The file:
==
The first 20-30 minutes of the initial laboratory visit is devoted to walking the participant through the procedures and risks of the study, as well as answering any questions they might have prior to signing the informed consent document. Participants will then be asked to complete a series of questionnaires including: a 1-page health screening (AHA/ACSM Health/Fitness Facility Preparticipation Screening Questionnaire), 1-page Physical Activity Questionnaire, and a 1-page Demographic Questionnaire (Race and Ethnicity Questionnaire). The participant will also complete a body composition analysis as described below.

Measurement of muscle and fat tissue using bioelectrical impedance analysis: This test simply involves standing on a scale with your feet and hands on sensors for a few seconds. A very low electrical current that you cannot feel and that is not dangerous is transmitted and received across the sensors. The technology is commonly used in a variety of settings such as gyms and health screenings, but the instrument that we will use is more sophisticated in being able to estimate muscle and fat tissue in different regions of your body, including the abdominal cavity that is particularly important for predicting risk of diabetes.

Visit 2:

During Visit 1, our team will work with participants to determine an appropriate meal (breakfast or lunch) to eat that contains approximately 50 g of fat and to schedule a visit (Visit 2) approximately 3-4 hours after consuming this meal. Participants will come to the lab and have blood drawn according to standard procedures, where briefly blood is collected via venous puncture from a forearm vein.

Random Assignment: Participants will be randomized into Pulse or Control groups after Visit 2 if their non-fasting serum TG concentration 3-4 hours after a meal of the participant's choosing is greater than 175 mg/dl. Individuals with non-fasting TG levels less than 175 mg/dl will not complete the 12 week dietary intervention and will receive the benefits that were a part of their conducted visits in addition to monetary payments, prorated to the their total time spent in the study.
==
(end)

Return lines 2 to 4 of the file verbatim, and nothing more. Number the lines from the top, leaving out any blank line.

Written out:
Measurement of muscle and fat tissue using bioelectrical impedance analysis: This test simply involves standing on a scale with your feet and hands on sensors for a few seconds. A very low electrical current that you cannot feel and that is not dangerous is transmitted and received across the sensors. The technology is commonly used in a variety of settings such as gyms and health screenings, but the instrument that we will use is more sophisticated in being able to estimate muscle and fat tissue in different regions of your body, including the abdominal cavity that is particularly important for predicting risk of diabetes.

Visit 2:

During Visit 1, our team will work with participants to determine an appropriate meal (breakfast or lunch) to eat that contains approximately 50 g of fat and to schedule a visit (Visit 2) approximately 3-4 hours after consuming this meal. Participants will come to the lab and have blood drawn according to standard procedures, where briefly blood is collected via venous puncture from a forearm vein.